Tesco pulls Unilever
goods in Brexit row after pound plunges
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[October 13, 2016]
By James Davey and Martinne Geller
(Reuters) - Britain's biggest retailer Tesco pulled Unilever goods such
as Marmite from its website in a pricing row sparked by the Brexit-induced
plunge in the pound, one of the most vivid signs to date of how leaving
the EU could hurt consumers.
The dispute between Tesco and one of the world's biggest consumer goods
companies means popular products such as Persil washing powder and PG
Tips tea bags are not currently available via Tesco's website, the
country's largest online grocer.
The June 23 vote took many investors and chief executives by surprise,
triggering the deepest political and financial turmoil in Britain since
World War Two and the biggest ever one-day fall in sterling against the
The pound is down 19 percent against the U.S. currency since the vote,
forcing suppliers and retailers into a battle for profits as imported
goods get more expensive. Now that battle could be about to be played
out on supermarket shelves.
Bernstein analyst Bruno Monteyne, a former senior Tesco supply chain
executive, said Tesco has typically one to two weeks' stock.
"While politicians can deny reality, a shampoo produced on the continent
is now 17 percent more expensive," he said. "This isn't about Tesco or
Unilever but about all UK retailers and suppliers."
Shortages of some of Britain's best loved brands such as Marmite, a
brown salty spread, or PG Tips tea bags in supermarkets would be a clear
illustration for consumers of the turbulence unleashed by the Brexit
Two people familiar with the situation said Unilever had been trying to
raise the prices it charges Britain's big four supermarkets - Tesco,
Sainsbury's, Asda and Morrisons - across a wide range of goods by about
One of the sources said no other big consumer goods company had been as
aggressive as Unilever on price demands.
The second source, at one of the other big four grocers and also
speaking on the condition of anonymity, said they had protested against
Unilever's demands, noting that some of the products they wanted to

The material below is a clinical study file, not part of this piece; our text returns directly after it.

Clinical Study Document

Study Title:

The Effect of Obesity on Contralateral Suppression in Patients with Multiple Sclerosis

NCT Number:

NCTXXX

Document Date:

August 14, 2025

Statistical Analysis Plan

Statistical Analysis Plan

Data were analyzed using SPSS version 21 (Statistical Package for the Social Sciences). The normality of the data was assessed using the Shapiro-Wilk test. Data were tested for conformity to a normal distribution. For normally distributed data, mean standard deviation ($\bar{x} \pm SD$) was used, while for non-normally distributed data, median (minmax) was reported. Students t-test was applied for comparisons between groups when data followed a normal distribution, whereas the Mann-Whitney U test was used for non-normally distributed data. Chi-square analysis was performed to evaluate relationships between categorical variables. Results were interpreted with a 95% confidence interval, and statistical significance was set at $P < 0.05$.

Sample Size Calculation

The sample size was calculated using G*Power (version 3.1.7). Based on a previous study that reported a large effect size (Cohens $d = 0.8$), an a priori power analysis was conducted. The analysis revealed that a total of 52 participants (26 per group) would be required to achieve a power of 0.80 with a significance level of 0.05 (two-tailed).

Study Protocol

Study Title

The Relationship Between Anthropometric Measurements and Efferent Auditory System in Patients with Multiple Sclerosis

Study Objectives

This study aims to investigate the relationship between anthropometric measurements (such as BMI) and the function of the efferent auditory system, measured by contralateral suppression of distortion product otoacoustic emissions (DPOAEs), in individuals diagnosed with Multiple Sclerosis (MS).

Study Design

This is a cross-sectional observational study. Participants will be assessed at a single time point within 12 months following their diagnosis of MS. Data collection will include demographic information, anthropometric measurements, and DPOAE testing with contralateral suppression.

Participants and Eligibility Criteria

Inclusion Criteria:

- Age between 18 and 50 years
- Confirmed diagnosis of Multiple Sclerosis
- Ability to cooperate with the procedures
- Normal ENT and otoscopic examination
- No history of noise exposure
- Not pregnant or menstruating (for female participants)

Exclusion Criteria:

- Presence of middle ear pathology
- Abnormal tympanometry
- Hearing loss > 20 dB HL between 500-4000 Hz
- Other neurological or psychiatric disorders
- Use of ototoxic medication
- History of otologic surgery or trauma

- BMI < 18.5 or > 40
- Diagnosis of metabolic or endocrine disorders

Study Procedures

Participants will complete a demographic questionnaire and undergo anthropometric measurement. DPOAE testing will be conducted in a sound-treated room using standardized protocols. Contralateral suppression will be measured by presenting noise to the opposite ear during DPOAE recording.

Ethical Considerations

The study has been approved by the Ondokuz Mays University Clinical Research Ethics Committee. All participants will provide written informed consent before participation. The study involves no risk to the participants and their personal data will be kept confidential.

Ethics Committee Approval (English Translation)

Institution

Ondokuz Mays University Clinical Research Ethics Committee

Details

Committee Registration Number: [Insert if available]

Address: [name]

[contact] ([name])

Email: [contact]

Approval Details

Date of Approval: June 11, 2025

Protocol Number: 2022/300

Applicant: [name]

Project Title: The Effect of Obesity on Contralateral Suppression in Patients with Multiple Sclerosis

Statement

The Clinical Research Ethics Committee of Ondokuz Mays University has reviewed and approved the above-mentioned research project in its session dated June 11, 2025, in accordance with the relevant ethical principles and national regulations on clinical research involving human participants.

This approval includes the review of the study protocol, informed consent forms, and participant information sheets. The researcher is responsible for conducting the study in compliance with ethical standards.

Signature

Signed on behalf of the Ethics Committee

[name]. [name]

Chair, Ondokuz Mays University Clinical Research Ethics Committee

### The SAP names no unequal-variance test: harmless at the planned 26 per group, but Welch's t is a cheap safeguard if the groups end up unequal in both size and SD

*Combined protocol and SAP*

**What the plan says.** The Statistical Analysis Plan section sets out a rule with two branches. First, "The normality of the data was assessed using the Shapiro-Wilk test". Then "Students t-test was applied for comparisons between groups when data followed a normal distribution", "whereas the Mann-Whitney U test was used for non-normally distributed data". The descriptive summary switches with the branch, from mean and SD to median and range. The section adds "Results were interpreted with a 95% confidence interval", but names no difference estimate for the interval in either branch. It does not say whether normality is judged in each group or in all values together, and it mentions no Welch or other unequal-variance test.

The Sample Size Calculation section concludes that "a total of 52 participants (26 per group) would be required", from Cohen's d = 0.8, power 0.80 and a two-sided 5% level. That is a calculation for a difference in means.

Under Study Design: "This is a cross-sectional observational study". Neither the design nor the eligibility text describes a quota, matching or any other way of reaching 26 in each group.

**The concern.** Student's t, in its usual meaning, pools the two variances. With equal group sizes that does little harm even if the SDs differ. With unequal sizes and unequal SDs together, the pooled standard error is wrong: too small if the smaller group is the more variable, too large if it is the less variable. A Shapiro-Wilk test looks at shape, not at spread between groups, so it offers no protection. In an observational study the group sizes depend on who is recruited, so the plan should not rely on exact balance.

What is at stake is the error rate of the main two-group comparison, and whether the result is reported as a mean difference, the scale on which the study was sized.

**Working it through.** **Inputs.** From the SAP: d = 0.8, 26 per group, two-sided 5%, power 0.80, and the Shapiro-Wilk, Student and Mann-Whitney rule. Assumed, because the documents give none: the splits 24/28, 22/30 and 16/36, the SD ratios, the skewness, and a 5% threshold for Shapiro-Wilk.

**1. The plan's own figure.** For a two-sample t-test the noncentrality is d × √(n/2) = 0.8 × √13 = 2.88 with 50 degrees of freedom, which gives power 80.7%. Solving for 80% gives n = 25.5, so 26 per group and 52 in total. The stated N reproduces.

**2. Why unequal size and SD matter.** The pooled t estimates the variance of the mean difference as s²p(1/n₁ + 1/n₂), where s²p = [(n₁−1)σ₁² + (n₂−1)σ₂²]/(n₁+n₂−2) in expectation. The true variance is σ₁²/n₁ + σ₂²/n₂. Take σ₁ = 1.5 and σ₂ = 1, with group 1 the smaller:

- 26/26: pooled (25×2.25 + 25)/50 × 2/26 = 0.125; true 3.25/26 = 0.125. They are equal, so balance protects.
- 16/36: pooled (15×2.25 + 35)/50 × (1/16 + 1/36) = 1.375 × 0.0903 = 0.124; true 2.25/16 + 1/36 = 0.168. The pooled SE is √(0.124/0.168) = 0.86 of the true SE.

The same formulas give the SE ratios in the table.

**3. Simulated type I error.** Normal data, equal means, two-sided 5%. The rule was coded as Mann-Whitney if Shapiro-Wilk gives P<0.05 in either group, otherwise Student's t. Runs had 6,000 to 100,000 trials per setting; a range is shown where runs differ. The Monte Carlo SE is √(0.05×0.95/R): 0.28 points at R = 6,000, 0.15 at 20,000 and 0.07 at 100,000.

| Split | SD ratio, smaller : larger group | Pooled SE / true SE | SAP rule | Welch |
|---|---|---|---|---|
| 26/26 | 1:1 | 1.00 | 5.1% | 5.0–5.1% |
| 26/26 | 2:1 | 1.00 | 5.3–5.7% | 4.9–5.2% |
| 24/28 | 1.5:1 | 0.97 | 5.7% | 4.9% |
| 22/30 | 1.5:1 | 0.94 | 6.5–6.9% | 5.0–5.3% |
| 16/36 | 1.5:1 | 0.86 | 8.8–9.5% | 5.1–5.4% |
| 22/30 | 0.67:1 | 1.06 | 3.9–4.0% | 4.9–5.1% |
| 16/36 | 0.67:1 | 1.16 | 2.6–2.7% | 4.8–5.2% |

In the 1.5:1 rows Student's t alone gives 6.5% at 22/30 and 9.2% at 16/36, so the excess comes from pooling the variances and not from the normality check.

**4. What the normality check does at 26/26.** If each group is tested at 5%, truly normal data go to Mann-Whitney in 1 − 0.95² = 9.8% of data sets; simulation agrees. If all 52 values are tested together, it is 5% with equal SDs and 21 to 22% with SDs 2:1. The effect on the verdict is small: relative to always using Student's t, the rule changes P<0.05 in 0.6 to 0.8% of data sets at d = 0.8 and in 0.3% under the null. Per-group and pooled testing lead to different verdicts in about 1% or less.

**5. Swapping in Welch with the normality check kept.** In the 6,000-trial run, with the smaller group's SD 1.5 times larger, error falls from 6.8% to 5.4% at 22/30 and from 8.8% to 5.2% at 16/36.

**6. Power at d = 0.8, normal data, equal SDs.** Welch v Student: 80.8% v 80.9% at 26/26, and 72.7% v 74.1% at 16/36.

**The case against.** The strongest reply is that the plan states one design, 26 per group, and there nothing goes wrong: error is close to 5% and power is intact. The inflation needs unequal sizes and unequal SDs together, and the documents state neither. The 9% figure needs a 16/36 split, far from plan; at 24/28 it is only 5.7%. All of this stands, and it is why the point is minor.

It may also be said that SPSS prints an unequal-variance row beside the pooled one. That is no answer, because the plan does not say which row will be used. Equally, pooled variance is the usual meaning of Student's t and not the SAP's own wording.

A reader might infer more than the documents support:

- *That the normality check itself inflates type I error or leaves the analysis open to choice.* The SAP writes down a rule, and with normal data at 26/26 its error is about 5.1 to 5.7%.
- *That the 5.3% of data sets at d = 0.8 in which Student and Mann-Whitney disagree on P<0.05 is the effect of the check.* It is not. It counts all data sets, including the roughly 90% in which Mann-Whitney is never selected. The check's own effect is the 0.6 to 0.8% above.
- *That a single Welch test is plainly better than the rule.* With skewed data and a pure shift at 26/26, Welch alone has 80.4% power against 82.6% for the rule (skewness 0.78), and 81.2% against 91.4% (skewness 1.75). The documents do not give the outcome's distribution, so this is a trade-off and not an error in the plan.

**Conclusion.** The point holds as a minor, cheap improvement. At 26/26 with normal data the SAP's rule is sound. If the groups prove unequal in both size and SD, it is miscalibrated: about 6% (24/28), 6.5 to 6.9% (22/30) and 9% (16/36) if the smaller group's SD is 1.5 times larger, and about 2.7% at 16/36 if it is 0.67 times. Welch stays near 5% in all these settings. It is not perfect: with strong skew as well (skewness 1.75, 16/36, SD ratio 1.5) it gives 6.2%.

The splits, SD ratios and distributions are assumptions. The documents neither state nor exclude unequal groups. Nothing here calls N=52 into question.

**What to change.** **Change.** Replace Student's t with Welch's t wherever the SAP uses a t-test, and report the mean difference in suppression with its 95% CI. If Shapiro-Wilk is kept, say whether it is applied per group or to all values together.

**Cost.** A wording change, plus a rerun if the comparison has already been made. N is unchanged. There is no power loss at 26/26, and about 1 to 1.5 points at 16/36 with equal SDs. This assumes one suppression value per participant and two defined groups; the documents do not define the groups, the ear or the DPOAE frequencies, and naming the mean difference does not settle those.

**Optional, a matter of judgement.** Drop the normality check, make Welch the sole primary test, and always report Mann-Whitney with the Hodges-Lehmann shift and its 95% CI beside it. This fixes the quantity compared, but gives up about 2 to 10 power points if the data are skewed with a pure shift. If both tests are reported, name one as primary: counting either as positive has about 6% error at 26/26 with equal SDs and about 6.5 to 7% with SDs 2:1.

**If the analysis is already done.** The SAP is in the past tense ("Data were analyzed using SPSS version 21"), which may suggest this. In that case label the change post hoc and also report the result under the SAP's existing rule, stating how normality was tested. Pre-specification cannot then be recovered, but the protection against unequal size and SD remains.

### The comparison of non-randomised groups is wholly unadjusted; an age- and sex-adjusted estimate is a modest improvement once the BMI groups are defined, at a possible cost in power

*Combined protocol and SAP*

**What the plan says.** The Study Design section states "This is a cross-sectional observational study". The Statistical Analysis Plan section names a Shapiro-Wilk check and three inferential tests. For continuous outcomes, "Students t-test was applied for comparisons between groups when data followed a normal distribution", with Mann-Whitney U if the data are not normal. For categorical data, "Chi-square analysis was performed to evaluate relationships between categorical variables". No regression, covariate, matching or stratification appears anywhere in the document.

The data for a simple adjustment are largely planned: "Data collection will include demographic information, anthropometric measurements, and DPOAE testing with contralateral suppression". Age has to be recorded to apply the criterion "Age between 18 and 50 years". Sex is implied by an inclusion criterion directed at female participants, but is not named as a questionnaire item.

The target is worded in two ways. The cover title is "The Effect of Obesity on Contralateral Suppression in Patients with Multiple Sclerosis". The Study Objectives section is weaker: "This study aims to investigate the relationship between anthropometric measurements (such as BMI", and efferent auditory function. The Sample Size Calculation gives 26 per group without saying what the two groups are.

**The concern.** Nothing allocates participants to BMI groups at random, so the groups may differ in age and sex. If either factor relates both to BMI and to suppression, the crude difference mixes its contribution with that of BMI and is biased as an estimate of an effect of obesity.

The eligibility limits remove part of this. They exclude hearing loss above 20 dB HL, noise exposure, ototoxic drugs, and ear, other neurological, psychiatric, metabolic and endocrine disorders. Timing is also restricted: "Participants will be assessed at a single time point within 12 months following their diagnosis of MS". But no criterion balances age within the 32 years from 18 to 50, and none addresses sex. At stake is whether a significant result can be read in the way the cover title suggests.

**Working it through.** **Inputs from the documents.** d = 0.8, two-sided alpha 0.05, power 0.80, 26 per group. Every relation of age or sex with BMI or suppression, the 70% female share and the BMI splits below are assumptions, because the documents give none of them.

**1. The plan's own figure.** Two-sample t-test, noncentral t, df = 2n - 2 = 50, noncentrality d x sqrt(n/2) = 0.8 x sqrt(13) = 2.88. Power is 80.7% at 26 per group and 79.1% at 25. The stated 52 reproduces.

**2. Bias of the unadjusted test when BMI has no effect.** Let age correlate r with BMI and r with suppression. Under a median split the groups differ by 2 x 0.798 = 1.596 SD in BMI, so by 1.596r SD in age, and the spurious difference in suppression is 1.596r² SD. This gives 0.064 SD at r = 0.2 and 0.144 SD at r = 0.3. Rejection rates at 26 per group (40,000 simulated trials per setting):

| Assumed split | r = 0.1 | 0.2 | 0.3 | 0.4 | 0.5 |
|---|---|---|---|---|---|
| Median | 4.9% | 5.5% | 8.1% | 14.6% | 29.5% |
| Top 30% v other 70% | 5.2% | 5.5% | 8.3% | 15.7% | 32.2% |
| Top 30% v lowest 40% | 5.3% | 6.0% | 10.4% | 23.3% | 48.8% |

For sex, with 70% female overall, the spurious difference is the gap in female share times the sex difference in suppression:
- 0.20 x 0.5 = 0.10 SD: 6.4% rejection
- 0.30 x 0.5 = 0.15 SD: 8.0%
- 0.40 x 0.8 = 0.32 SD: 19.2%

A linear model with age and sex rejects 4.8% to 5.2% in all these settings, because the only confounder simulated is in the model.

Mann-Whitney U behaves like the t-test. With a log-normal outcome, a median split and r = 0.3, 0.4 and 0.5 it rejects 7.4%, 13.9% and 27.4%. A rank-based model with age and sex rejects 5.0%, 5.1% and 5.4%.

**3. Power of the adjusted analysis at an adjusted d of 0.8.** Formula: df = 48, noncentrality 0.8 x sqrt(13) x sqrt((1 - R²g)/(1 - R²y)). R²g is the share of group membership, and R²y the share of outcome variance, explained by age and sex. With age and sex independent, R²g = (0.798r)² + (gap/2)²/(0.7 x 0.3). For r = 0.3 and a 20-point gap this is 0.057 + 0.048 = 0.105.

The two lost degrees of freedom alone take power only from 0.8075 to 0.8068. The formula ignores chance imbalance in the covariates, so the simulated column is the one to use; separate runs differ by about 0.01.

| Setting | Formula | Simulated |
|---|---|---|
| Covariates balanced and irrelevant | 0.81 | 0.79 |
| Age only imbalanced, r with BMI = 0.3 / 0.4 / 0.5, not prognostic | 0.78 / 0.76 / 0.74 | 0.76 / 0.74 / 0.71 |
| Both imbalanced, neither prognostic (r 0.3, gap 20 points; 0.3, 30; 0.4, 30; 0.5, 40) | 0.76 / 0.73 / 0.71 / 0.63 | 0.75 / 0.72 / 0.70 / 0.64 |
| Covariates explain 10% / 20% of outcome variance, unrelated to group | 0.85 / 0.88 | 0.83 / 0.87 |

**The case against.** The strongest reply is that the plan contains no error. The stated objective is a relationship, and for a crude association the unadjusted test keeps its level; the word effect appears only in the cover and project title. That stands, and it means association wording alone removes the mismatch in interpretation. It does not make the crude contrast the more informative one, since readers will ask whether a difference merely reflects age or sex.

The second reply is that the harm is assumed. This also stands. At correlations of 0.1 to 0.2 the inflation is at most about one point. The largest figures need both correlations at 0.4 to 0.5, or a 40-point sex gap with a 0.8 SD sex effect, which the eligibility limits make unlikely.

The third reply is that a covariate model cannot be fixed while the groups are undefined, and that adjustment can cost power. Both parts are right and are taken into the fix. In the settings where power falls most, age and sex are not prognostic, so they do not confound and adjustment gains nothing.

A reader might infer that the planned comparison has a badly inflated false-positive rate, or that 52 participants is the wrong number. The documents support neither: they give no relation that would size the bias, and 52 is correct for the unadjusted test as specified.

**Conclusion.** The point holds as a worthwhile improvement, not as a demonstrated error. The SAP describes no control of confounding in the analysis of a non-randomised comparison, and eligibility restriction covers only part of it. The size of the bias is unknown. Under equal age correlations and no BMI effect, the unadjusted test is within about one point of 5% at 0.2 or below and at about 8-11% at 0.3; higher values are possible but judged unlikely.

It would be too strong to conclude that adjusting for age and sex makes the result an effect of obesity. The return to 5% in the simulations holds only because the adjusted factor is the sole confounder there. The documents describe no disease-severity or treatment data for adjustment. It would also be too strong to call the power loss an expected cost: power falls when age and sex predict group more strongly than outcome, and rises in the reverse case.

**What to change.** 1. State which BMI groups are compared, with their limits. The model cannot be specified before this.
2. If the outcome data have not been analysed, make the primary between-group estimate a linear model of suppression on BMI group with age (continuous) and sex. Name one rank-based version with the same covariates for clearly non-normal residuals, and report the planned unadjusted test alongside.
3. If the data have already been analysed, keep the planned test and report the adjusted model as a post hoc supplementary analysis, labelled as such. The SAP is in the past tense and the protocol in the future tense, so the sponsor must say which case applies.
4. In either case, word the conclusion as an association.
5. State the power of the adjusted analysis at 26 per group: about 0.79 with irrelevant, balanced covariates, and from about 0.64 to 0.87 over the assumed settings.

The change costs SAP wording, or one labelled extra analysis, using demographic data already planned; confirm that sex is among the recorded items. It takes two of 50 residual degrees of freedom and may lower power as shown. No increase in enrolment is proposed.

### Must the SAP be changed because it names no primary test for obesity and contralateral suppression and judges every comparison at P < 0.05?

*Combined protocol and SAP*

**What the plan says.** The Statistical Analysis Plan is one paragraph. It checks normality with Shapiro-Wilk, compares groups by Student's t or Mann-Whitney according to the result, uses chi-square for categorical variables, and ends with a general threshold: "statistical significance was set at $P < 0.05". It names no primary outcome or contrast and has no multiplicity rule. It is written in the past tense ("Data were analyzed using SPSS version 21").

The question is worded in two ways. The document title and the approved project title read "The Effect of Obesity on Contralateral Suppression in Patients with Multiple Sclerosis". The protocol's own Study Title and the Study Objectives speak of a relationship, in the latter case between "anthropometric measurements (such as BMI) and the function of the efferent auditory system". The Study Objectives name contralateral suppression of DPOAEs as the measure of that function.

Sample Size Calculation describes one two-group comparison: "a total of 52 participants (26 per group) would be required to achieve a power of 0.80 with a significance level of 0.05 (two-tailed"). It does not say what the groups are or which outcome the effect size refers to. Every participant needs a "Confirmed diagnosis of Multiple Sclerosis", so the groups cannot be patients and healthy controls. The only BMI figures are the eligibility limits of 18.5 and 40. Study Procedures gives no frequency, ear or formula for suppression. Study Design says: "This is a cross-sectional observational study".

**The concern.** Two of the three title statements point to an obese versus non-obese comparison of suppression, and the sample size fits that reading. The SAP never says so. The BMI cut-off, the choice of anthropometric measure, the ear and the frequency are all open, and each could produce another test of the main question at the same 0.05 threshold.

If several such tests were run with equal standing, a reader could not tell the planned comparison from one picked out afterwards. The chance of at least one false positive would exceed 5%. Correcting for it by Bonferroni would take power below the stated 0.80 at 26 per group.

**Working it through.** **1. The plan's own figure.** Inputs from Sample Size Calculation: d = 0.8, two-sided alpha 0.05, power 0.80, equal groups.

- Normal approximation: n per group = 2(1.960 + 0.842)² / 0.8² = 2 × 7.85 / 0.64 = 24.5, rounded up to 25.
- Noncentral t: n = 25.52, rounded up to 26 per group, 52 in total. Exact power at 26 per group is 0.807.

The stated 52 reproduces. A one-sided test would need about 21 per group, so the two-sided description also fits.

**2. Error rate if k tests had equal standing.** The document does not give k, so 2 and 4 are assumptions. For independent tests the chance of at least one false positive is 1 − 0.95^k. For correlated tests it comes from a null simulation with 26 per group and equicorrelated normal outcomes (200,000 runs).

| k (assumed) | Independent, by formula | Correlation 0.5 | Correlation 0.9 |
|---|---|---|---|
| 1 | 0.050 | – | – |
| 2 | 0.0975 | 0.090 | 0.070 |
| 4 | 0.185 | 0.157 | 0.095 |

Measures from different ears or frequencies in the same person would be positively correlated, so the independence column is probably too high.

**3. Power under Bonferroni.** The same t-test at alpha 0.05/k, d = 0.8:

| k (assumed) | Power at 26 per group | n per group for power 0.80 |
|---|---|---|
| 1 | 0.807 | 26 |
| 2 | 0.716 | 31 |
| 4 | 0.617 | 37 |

charge more for were actually made in Britain.
"What's really a problem is when a supplier like Unilever comes and asks
for across the board cost increases and there's no negotiation, there's
no discussion. That's been the approach that's upset the grocers," the
Shares in both Tesco and Unilever were down more than 2 percent in early
"We are taking price increases in the UK and that is a normal
devaluation led cycle," Unilever Chief Financial Officer Graeme
Pitkethly told analysts on Thursday, saying the scope of the increases
was "substantially less" than what was needed to cover the impact from
higher costs to its profits.
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The logo of the Unilever group is seen at the Miko factory in Saint-Dizier,
France, May 4, 2016. REUTERS/Philippe Wojazer/File Photo
price increases have landed with most of our customers and in the particular
situation that's been covered so much in the press this morning we are confident
that this situation will be resolved pretty quickly."
As of Wednesday evening, Unilever products - including Marmite spread, Ben &
Jerry's ice cream, Lynx body spray and PG tips tea - were unavailable on Tesco's
website, but the shortage had not yet affected stores, a Tesco spokesman said.
"We are currently experiencing availability issues on a number of Unilever
products. We always work to ensure customers get the best possible prices and we
hope to have this issue resolved soon," he said.
week, Tesco boss Dave Lewis, a former senior Unilever executive, hailed a
transformed relationship with suppliers as a major factor in the grocer
reporting a 60 percent rise in first-half profit. But he indicated it was not a
given that suppliers should be able to recoup the cost of the falling pound as
they had not always passed on benefits when sterling was much stronger.
Since Britain's shock Brexit decision in June its currency has also plunged 16
percent against the euro.
Most analysts and economists believe the slump will lead to higher grocery
prices, following years of deflation due to a price war between the big chains.
A poll taken by Britain's Food and Drink Federation (FDF) between Sept. 16 and
Oct. 7 showed three-quarters of British food manufacturers had seen an increase
in the price of imported ingredients since the vote, and 63 percent reported a
decrease in profit margin.
(Writing by Kate Holton; Editing by Guy Faulconbridge and Anna Willard)
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